To compare both cameras I also put the X-E1 on manual focus, working with an EVF is of course 100% different than working with an OVF/rangefinder, but for me also in a positive way, indeed the feel you get when looking through the viewfinder of the M9 is one of “WOW GORGOUS”, the X-E1 looks a bit disappointing after that, but having said that with the new focuspeaking option in the new firmware setting focus is very fast on the X-E1 compared to the M9, I would say at least twice as fast on normal scenes, and if you have time just press the dial and it zooms in to the center so you can really get the focus spot on, press the shutter and voila perfectly focussed images. Now I agree that when you work with the Leica for a few weeks or months/years the focussing will probably become second nature but I have to say that in most scenes I did have a lot of trouble to find out where my detail in the focussing square belonged and that figuring out slowed me down considerably I much more prefer a viewfinder where everything is out of focus and you focus the SLR way (like the Leica R4), but as you all know that’s not the way the M series work, so also not how the digital one works. I can agree with the purists on the fact that Leica kept it this way, on the other hand I also believe that time goes on and techniques improve, there must be some way to get the focus system working more easily with digital techniques, it now seems a bit that Leica has very much tried to keep the M “experience” as much as possible in tact and not go all the way digital, again I agree with it for that feel of the old vs the new, but I would have loved to see some more focus help in the camera, maybe via an extra option so you can choose to switch it on or off.

 

The main difference/problem (when we look at the system) is for me is that there is no option for live view with peaking, no option for AutoFocus (and yeah I know that is the heritage but still) with the M9, with the X-E1 you can opt for manual focus, peaking, zooming and of course fast and accurate AF. What also did irritate me with the M9 was the fact that I constantly saw the sun hood in the corner of my frame. Making the X-E1 a more versatile system, when I want full auto I can choose it, but when I want to shoot with manual I also can do that. The only “problem” some people will have is the EVF vs the OVF, for those people I would advise to check out the X-Pro which does have an OVF, for me I found that I hardly used the OVF and that’s why I opted for the X-E1. I have to add that the experience with the X-Pro1 compared to the M9 I do like the viewfinder from the Leica a LOT more including the manual focussing, on the X-Pro1 I always opted for the EVF because the focussing with the OVF (even after a few weeks) just wasn’t my thing, as soon as you understood the viewfinder it was accurate but just not my cup of tea so to speak.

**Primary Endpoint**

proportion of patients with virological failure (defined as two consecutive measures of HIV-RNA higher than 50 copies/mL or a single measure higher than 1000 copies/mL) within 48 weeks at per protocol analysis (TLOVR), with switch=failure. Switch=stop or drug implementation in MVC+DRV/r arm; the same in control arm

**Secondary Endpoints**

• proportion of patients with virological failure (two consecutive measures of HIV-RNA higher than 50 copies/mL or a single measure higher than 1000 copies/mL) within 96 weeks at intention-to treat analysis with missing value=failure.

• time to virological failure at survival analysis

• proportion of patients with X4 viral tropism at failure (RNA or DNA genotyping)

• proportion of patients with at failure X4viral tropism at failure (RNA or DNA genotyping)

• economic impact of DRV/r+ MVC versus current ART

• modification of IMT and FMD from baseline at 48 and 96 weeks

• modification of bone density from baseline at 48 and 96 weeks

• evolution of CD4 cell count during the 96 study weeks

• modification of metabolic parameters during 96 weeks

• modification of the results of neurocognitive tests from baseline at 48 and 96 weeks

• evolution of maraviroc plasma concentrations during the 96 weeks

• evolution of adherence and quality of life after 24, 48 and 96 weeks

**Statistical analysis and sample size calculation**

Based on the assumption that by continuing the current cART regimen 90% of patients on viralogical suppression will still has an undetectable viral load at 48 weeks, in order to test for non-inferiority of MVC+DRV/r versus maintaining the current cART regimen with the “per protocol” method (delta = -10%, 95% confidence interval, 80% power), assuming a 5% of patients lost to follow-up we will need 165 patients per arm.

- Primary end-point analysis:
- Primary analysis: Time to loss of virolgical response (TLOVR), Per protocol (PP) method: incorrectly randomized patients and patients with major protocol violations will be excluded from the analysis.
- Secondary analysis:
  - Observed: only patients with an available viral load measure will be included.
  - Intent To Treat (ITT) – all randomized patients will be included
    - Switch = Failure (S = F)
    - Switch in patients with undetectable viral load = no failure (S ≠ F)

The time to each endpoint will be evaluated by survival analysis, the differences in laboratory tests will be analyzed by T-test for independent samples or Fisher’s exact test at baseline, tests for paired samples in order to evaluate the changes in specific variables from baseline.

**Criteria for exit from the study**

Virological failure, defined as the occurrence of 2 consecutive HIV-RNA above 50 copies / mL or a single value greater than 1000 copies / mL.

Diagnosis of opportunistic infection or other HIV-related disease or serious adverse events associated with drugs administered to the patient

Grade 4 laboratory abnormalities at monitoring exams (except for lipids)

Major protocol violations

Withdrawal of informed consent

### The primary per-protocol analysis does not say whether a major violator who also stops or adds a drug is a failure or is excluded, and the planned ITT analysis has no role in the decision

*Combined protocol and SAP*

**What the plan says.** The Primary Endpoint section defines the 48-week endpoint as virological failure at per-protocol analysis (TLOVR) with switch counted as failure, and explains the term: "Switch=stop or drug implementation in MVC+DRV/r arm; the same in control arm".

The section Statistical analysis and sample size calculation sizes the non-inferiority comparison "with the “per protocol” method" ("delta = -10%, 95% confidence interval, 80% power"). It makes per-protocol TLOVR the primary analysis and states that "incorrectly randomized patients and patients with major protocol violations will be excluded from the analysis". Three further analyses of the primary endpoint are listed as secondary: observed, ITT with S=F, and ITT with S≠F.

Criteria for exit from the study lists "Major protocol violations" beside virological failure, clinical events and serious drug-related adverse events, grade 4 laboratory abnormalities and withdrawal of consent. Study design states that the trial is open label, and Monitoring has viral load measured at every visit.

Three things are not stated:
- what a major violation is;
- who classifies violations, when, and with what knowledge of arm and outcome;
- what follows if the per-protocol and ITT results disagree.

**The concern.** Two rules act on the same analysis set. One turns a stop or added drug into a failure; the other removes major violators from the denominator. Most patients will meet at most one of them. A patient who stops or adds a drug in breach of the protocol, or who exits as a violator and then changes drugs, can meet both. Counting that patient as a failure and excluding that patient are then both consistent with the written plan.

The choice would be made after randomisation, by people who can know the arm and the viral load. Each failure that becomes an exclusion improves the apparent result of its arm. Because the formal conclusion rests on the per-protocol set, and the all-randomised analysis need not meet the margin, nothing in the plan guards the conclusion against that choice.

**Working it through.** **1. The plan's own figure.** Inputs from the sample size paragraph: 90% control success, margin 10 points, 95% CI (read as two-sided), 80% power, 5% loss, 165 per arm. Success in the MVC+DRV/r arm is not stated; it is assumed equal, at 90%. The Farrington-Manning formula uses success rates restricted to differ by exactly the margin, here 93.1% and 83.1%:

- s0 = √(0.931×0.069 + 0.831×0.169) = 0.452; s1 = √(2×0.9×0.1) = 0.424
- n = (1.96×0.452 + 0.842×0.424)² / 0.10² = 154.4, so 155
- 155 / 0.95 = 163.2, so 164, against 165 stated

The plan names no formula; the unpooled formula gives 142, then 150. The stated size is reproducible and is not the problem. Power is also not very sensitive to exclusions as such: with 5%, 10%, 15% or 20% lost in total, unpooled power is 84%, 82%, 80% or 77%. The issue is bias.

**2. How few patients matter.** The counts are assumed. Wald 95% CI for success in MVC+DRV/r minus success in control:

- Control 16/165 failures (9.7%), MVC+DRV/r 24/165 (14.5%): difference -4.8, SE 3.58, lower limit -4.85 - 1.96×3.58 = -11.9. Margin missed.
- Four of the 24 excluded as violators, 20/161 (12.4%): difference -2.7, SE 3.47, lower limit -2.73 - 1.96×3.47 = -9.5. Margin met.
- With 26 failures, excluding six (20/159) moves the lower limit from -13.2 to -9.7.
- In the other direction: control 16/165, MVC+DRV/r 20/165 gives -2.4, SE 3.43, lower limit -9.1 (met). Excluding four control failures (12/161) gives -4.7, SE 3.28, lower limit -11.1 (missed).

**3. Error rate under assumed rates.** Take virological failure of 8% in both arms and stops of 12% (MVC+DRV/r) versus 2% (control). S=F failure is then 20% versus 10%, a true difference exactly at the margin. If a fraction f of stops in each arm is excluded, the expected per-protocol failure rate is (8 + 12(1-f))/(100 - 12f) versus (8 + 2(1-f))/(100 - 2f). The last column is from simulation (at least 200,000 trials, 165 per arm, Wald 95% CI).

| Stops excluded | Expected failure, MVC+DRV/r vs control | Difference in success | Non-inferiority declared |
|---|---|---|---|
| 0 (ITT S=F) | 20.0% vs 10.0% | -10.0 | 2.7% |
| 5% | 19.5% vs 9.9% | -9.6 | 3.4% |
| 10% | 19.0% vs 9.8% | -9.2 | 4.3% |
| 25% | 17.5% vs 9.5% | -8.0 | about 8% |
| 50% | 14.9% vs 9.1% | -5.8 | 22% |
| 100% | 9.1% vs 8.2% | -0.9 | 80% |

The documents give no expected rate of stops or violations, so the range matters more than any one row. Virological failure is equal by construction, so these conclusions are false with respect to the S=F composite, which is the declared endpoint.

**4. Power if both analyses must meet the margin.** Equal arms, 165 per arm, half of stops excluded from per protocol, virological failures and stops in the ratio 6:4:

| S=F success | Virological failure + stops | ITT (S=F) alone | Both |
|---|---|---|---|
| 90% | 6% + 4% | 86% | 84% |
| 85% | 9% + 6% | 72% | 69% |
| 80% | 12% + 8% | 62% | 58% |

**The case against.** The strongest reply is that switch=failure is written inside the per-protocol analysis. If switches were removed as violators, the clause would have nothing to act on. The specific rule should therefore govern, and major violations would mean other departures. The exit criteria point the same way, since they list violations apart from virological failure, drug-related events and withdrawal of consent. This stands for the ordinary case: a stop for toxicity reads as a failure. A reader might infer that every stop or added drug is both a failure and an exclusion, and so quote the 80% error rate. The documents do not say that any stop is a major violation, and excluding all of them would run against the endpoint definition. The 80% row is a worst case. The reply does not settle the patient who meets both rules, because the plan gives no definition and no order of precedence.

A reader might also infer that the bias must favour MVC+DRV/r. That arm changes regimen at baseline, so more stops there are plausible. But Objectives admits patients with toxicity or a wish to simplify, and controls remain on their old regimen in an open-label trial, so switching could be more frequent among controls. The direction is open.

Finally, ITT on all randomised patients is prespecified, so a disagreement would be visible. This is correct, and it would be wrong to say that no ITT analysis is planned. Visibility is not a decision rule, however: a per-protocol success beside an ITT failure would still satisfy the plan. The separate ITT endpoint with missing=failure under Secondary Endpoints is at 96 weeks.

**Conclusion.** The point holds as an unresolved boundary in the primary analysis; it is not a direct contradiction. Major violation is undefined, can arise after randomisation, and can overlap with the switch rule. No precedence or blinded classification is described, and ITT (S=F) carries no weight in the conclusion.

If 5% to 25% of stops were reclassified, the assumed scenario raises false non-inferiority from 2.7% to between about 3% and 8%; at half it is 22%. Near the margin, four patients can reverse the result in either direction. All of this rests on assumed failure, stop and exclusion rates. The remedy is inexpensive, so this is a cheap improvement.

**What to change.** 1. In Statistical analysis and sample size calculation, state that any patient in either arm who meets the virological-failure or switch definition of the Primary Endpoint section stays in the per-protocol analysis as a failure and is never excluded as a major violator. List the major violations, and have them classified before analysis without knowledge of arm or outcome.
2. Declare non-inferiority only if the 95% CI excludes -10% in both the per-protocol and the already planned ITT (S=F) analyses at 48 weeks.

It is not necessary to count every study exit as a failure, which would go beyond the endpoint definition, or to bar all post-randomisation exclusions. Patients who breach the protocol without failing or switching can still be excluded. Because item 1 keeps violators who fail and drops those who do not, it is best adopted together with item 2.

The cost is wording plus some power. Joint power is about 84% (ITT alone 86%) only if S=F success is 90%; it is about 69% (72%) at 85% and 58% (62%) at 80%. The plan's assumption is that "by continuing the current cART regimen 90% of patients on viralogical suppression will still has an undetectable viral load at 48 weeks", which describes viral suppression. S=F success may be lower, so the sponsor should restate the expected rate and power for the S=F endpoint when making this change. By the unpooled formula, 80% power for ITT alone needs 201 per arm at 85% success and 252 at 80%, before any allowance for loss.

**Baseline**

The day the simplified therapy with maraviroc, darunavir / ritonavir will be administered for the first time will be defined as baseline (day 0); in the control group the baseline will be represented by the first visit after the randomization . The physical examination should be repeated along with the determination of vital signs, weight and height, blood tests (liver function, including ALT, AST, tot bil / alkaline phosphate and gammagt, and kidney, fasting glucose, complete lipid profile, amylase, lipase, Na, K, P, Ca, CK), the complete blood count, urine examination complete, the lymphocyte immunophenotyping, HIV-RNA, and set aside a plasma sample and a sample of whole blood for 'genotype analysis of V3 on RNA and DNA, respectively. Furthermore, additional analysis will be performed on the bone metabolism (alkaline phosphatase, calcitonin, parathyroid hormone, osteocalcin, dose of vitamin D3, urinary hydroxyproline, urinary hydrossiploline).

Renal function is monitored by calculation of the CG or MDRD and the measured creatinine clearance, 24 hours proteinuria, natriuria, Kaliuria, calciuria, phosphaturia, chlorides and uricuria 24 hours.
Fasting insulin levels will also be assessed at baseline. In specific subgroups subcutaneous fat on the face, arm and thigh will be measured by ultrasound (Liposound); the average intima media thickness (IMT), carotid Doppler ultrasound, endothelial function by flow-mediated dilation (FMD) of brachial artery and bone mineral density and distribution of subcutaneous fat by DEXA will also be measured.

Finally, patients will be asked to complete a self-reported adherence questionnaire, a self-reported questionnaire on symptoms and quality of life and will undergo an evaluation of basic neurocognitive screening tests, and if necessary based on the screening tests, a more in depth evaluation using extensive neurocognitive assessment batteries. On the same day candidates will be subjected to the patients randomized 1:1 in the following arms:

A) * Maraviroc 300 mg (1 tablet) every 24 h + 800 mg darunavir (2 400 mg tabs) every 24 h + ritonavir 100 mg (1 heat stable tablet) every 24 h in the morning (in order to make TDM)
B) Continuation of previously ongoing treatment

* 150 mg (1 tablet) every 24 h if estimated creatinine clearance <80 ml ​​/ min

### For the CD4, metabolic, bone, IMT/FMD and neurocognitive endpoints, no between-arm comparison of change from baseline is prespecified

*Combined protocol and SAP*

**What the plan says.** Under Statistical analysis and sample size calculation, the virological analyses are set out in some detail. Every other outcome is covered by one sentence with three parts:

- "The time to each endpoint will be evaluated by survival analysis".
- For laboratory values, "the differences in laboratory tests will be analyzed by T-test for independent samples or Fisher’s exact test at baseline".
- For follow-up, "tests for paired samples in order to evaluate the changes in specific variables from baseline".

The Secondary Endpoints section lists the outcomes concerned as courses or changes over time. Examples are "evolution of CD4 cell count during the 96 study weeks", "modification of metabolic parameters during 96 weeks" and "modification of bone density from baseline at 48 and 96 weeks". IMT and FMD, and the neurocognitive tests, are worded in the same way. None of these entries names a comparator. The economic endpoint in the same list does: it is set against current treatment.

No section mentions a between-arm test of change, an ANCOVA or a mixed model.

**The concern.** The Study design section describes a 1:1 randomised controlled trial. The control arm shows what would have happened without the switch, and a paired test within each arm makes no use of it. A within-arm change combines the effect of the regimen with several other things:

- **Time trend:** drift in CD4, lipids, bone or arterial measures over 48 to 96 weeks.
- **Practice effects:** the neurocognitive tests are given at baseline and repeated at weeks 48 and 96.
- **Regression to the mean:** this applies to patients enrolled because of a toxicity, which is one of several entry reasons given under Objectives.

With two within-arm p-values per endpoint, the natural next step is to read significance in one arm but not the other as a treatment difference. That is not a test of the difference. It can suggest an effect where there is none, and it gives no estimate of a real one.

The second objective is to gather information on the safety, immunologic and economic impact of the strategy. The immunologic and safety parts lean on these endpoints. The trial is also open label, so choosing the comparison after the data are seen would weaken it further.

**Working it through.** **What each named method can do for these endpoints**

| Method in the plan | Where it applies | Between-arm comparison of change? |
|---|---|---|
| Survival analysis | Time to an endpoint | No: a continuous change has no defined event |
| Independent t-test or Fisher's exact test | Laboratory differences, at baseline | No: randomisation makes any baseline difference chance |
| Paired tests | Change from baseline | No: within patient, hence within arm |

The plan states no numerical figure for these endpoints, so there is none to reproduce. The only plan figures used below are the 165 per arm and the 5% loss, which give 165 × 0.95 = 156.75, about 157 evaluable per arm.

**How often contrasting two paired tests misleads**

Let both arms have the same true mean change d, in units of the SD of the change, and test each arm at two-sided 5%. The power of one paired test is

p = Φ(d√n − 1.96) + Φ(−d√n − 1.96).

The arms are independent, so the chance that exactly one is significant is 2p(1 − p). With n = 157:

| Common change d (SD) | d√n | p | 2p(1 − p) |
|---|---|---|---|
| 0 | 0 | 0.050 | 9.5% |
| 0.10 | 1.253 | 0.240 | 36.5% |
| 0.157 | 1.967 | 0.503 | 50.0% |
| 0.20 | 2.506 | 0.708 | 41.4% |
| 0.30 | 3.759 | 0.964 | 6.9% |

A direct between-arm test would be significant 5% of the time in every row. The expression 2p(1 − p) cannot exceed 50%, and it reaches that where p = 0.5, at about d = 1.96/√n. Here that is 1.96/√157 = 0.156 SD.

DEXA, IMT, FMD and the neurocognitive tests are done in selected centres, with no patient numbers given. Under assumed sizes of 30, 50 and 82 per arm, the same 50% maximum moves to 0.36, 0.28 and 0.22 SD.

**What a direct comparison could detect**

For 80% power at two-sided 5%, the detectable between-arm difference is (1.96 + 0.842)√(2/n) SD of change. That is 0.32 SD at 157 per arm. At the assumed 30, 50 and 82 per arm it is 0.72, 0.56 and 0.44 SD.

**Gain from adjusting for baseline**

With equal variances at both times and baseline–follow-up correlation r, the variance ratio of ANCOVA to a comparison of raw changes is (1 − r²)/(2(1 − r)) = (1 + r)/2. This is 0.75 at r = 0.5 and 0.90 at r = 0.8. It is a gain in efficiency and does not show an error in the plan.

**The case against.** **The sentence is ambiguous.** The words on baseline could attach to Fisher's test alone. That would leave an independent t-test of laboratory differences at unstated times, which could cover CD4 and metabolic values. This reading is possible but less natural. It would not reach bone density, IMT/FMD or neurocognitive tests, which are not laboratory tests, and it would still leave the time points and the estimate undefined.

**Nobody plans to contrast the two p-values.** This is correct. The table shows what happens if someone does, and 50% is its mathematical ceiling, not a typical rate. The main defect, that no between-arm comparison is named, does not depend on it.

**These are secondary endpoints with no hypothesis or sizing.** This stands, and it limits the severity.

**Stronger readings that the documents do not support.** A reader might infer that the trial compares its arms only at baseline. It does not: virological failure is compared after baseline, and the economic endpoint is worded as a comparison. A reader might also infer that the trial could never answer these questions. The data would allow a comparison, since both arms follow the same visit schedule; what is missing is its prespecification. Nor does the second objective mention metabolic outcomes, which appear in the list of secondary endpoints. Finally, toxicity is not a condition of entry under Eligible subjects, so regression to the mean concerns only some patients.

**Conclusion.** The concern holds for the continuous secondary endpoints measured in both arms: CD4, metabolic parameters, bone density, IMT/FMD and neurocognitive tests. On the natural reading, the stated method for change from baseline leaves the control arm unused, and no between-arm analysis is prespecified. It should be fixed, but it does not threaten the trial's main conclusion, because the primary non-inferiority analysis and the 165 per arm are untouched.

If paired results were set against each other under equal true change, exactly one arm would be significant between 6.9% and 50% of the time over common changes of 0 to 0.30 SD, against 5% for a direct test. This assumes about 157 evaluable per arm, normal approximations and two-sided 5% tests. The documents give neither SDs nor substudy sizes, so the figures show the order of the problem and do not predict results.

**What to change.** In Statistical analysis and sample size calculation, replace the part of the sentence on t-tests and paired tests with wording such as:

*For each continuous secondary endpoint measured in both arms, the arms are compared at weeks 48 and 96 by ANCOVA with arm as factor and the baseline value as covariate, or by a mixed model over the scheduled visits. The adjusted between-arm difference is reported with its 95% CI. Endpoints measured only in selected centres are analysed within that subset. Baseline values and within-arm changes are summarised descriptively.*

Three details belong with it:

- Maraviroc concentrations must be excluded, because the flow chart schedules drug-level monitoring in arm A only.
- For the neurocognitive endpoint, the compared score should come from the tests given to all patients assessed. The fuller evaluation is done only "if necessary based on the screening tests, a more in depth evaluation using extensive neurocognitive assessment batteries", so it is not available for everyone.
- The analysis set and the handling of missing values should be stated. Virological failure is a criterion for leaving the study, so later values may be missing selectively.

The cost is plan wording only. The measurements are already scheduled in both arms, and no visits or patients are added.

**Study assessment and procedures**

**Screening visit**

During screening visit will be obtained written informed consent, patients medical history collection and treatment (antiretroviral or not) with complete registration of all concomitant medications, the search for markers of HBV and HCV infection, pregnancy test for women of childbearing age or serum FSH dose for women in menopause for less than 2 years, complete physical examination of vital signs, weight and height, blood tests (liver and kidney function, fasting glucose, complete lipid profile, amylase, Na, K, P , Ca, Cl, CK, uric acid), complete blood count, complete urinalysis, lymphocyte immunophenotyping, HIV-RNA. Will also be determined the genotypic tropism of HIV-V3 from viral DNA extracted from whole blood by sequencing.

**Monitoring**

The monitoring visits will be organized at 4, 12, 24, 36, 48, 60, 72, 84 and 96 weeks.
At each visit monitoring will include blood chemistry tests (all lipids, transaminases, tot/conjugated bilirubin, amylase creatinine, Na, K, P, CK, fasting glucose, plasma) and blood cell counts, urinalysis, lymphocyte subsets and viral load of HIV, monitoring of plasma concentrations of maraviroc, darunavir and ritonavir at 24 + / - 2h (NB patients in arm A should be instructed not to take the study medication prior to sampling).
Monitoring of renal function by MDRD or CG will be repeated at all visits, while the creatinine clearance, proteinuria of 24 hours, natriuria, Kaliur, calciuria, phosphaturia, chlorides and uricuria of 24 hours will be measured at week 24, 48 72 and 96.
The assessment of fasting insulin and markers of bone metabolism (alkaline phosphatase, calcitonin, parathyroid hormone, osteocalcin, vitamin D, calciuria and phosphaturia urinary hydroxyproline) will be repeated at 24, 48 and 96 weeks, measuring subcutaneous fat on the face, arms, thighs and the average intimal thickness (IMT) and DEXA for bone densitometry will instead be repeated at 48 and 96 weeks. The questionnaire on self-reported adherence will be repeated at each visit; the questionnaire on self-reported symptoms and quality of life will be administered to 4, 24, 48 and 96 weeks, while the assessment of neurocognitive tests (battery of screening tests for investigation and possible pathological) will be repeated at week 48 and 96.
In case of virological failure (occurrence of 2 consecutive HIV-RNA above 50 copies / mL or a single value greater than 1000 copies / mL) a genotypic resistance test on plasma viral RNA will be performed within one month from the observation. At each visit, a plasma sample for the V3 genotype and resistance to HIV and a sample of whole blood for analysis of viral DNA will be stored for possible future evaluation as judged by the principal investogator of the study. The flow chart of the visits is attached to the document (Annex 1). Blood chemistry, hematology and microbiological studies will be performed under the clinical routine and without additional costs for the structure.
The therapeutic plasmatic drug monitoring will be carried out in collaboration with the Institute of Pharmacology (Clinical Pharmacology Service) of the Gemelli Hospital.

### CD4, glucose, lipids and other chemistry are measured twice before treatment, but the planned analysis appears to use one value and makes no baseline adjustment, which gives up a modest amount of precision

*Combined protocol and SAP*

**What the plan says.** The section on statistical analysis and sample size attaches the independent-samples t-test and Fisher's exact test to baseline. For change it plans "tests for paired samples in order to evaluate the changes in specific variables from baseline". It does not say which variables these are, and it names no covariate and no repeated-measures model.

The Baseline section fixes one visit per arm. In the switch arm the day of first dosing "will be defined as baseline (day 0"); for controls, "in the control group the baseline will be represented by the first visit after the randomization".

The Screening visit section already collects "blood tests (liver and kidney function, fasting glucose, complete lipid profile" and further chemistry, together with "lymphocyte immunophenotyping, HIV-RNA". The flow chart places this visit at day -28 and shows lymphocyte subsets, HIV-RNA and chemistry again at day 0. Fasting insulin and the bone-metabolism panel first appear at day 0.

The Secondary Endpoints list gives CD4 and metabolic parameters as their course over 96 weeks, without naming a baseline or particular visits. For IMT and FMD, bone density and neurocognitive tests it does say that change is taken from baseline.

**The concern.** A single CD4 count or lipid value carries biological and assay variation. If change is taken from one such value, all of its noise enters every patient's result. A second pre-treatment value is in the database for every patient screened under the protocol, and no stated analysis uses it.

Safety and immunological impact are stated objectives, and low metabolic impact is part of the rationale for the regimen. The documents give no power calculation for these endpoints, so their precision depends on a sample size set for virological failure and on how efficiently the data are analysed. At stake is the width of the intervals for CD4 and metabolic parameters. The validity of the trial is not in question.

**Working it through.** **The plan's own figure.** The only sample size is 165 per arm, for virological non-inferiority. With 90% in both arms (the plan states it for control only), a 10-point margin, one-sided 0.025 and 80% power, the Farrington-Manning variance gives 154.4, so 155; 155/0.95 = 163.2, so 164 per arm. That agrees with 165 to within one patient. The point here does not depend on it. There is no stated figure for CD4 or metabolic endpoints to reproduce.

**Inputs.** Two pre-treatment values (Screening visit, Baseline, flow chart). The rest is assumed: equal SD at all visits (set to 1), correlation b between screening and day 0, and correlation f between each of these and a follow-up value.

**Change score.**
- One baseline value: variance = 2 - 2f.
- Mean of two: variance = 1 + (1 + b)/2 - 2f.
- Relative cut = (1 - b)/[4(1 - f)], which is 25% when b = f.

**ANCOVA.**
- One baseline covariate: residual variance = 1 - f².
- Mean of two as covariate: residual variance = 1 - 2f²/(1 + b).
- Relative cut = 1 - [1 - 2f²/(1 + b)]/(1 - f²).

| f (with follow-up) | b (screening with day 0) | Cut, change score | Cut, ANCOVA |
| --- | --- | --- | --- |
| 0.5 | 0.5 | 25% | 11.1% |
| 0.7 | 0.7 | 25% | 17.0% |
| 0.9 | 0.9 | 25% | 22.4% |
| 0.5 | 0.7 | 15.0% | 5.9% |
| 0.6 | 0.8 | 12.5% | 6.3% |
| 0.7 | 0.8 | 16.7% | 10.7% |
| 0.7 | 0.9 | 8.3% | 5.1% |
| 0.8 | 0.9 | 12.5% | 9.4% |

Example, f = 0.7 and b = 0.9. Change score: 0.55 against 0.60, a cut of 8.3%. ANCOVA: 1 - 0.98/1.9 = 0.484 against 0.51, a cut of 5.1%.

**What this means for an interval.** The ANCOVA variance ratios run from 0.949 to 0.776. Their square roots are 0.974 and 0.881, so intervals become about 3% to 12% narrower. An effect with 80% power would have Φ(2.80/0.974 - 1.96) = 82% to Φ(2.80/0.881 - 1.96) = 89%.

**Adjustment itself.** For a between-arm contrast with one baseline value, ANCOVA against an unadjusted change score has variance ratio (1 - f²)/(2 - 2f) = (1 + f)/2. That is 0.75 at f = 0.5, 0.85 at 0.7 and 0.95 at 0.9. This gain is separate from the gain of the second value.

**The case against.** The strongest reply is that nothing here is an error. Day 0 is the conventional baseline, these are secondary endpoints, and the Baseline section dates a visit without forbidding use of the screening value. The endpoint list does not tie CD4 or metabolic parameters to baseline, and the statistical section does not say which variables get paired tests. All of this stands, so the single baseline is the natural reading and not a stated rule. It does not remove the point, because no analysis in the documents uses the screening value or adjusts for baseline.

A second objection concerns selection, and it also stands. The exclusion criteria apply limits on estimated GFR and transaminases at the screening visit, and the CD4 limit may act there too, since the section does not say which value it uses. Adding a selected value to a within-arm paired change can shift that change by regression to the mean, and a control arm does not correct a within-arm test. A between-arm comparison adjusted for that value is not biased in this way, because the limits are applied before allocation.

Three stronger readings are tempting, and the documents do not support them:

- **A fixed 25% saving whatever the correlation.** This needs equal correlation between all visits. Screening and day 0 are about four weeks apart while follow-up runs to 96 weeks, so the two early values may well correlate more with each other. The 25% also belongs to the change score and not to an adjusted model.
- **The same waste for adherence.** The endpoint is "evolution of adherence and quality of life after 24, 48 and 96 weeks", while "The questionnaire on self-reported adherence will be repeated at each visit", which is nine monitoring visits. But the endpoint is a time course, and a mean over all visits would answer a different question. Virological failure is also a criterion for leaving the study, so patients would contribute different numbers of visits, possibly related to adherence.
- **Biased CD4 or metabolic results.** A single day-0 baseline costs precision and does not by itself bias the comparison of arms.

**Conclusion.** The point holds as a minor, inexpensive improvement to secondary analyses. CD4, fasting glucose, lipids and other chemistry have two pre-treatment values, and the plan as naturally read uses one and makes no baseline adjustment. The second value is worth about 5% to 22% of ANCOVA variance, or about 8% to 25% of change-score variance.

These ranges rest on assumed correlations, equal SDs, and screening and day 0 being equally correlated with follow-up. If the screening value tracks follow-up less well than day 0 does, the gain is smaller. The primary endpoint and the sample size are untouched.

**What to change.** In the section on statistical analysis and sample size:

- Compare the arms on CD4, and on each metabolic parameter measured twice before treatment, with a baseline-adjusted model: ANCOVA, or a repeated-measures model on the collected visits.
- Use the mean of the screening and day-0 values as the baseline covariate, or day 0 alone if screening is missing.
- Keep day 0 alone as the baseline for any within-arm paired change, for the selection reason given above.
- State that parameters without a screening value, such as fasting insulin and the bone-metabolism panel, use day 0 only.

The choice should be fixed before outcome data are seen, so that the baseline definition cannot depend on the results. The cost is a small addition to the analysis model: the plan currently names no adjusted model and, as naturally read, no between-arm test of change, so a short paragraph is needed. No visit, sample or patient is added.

Noise
One of the most important tests is noise at higher ISO, I’ve read some review in which the Leica was labeled unusable above ISO400 (older type Leica) well the M9 is very nice and handles noise pretty well up till ISO2500 (max ISO) for prints, BUT…….. the Fuji wins HANDSDOWN and I mean with a WIDE margin. So if you find yourself on ISO1600 or higher on a lot of shoots the X-E1 will beat the Leica with ease. I’ve actually have some A2 prints made with the X-E1 on ISO6400 in daylight that look pretty good without even touching the noise kill slider in Lightroom.

 

The look of the images, because that’s where it’s all about.